The Roman fort and associated civil settlement and a medieval tower house at Bowness on Solway at the west end of Hadrian's Wall in wall mile 80


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Scheduled Monument
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Ordnance survey map of The Roman fort and associated civil settlement and a medieval tower house at Bowness on Solway at the west end of Hadrian's Wall in wall mile 80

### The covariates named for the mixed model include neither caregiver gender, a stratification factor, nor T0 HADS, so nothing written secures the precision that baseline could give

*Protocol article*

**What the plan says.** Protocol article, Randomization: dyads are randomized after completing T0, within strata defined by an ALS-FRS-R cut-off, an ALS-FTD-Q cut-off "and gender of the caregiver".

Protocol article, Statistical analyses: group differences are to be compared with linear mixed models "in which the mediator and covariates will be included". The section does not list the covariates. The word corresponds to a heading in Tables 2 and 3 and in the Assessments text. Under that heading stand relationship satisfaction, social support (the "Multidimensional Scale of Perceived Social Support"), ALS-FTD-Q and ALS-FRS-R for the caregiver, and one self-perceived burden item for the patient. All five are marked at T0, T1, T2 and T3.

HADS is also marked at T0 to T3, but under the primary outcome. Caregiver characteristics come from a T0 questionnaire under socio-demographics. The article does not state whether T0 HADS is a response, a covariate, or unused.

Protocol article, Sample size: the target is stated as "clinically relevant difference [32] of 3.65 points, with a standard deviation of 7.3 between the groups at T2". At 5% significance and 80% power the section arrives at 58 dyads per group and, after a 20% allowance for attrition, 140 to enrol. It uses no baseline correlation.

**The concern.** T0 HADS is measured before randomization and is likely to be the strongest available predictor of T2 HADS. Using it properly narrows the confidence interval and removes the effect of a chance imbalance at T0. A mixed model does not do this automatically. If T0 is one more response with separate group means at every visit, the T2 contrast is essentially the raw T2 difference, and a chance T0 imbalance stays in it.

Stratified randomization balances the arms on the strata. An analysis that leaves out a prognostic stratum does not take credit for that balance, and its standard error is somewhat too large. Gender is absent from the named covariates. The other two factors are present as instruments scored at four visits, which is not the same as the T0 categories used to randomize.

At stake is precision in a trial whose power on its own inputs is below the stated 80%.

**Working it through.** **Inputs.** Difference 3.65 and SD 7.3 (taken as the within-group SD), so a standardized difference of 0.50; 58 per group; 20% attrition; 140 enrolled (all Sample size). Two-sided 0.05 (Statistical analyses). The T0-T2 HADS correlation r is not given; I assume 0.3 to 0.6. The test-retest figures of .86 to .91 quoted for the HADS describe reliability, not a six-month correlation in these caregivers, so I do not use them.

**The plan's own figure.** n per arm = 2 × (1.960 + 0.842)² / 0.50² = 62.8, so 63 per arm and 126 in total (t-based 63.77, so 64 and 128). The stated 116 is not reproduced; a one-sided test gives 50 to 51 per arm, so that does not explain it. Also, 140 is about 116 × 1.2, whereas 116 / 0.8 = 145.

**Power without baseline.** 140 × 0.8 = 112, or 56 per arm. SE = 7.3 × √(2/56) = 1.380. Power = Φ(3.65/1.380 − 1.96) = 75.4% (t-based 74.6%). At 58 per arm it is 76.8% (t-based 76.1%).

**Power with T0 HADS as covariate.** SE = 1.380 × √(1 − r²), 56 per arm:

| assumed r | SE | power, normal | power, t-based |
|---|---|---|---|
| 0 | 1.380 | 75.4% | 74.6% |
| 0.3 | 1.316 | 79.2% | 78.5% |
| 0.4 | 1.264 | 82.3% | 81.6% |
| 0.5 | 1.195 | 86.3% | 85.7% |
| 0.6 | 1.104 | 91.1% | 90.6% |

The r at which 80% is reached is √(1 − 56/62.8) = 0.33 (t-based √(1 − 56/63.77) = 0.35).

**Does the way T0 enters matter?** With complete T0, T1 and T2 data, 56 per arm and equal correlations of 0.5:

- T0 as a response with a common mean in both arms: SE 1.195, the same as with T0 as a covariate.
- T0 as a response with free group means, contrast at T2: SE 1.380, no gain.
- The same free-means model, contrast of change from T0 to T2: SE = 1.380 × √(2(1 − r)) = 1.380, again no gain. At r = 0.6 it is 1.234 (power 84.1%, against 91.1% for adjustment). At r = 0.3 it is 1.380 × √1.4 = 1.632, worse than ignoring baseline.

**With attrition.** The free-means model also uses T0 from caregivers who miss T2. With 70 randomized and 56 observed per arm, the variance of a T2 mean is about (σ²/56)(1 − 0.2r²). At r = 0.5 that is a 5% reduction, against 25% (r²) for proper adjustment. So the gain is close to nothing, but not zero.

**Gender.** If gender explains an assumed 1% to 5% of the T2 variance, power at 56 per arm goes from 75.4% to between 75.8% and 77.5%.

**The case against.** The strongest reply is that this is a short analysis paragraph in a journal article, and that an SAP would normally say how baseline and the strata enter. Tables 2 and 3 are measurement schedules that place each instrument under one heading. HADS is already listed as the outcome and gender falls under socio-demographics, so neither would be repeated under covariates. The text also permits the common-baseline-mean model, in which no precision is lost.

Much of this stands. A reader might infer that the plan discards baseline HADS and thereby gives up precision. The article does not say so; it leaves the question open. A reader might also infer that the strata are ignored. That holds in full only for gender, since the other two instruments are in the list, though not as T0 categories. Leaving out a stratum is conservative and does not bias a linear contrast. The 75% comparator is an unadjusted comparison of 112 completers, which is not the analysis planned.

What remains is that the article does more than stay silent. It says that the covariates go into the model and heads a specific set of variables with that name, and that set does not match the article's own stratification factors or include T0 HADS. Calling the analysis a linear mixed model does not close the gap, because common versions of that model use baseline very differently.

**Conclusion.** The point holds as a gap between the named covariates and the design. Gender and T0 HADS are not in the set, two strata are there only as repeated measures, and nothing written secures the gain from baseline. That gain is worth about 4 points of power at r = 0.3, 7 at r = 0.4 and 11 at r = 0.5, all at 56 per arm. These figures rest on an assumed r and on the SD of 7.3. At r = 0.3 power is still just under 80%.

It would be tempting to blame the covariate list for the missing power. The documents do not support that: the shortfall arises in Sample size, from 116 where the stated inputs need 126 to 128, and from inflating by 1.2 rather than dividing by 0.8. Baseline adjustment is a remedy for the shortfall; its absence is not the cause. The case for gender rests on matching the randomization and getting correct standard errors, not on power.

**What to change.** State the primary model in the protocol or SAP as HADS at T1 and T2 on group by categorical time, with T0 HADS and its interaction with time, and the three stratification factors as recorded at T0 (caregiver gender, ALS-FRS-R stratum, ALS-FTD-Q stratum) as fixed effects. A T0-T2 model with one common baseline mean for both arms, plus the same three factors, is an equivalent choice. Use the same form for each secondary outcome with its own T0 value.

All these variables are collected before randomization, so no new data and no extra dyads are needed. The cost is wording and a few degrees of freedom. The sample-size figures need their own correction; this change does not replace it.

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The building or site itself may lie within the boundary of more than one authority.

Allerdale (District Authority)
National Grid Reference:
NY 22279 62622

Reasons for Designation